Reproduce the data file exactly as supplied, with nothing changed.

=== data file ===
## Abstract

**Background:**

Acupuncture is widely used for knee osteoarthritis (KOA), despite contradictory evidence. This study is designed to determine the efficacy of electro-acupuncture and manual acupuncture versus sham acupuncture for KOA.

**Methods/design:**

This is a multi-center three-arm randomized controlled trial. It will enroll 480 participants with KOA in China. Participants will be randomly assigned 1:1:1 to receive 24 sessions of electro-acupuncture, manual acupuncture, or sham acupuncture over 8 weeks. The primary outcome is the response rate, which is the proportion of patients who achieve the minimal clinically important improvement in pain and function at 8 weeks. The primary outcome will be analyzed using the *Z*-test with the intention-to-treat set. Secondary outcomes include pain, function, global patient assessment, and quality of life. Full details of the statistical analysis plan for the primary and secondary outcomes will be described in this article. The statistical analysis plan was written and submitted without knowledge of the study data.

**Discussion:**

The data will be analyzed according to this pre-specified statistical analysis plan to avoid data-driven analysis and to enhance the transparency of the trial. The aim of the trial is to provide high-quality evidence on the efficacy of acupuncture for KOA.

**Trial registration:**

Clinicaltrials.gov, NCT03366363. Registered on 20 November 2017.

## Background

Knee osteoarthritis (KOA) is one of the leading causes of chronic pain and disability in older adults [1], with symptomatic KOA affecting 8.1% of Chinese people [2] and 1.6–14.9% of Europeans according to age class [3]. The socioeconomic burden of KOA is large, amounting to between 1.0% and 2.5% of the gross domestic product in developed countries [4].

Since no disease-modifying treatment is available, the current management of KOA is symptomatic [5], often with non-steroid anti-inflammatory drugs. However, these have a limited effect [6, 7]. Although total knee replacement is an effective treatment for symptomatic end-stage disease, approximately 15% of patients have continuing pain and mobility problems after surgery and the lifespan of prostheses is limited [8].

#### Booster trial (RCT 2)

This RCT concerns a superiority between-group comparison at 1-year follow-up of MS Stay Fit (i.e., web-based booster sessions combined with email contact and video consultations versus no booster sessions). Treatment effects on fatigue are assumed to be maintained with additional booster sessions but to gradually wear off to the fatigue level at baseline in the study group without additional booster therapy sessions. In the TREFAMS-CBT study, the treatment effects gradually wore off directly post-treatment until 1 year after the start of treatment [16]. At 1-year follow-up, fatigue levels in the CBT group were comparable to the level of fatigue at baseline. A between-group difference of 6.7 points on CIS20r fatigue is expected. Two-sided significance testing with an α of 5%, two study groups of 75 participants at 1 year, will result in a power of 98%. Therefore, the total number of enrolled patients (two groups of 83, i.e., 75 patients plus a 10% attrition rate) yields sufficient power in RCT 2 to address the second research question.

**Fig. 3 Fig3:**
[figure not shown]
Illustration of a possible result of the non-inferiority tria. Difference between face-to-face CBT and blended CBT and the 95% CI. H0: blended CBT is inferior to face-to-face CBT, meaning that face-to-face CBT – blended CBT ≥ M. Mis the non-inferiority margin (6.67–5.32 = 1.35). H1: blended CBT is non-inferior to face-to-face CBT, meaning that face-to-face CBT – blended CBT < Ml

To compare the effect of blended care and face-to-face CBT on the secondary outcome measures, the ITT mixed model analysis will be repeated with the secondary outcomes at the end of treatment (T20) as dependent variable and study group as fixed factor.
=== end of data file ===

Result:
## Abstract

**Background:**

Acupuncture is widely used for knee osteoarthritis (KOA), despite contradictory evidence. This study is designed to determine the efficacy of electro-acupuncture and manual acupuncture versus sham acupuncture for KOA.

**Methods/design:**

This is a multi-center three-arm randomized controlled trial. It will enroll 480 participants with KOA in China. Participants will be randomly assigned 1:1:1 to receive 24 sessions of electro-acupuncture, manual acupuncture, or sham acupuncture over 8 weeks. The primary outcome is the response rate, which is the proportion of patients who achieve the minimal clinically important improvement in pain and function at 8 weeks. The primary outcome will be analyzed using the *Z*-test with the intention-to-treat set. Secondary outcomes include pain, function, global patient assessment, and quality of life. Full details of the statistical analysis plan for the primary and secondary outcomes will be described in this article. The statistical analysis plan was written and submitted without knowledge of the study data.

**Discussion:**

The data will be analyzed according to this pre-specified statistical analysis plan to avoid data-driven analysis and to enhance the transparency of the trial. The aim of the trial is to provide high-quality evidence on the efficacy of acupuncture for KOA.

**Trial registration:**

Clinicaltrials.gov, NCT03366363. Registered on 20 November 2017.

## Background

Knee osteoarthritis (KOA) is one of the leading causes of chronic pain and disability in older adults [1], with symptomatic KOA affecting 8.1% of Chinese people [2] and 1.6–14.9% of Europeans according to age class [3]. The socioeconomic burden of KOA is large, amounting to between 1.0% and 2.5% of the gross domestic product in developed countries [4].

Since no disease-modifying treatment is available, the current management of KOA is symptomatic [5], often with non-steroid anti-inflammatory drugs. However, these have a limited effect [6, 7]. Although total knee replacement is an effective treatment for symptomatic end-stage disease, approximately 15% of patients have continuing pain and mobility problems after surgery and the lifespan of prostheses is limited [8].

#### Booster trial (RCT 2)

This RCT concerns a superiority between-group comparison at 1-year follow-up of MS Stay Fit (i.e., web-based booster sessions combined with email contact and video consultations versus no booster sessions). Treatment effects on fatigue are assumed to be maintained with additional booster sessions but to gradually wear off to the fatigue level at baseline in the study group without additional booster therapy sessions. In the TREFAMS-CBT study, the treatment effects gradually wore off directly post-treatment until 1 year after the start of treatment [16]. At 1-year follow-up, fatigue levels in the CBT group were comparable to the level of fatigue at baseline. A between-group difference of 6.7 points on CIS20r fatigue is expected. Two-sided significance testing with an α of 5%, two study groups of 75 participants at 1 year, will result in a power of 98%. Therefore, the total number of enrolled patients (two groups of 83, i.e., 75 patients plus a 10% attrition rate) yields sufficient power in RCT 2 to address the second research question.

**Fig. 3 Fig3:**
[figure not shown]
Illustration of a possible result of the non-inferiority tria. Difference between face-to-face CBT and blended CBT and the 95% CI. H0: blended CBT is inferior to face-to-face CBT, meaning that face-to-face CBT – blended CBT ≥ M. Mis the non-inferiority margin (6.67–5.32 = 1.35). H1: blended CBT is non-inferior to face-to-face CBT, meaning that face-to-face CBT – blended CBT < Ml

To compare the effect of blended care and face-to-face CBT on the secondary outcome measures, the ITT mixed model analysis will be repeated with the secondary outcomes at the end of treatment (T20) as dependent variable and study group as fixed factor.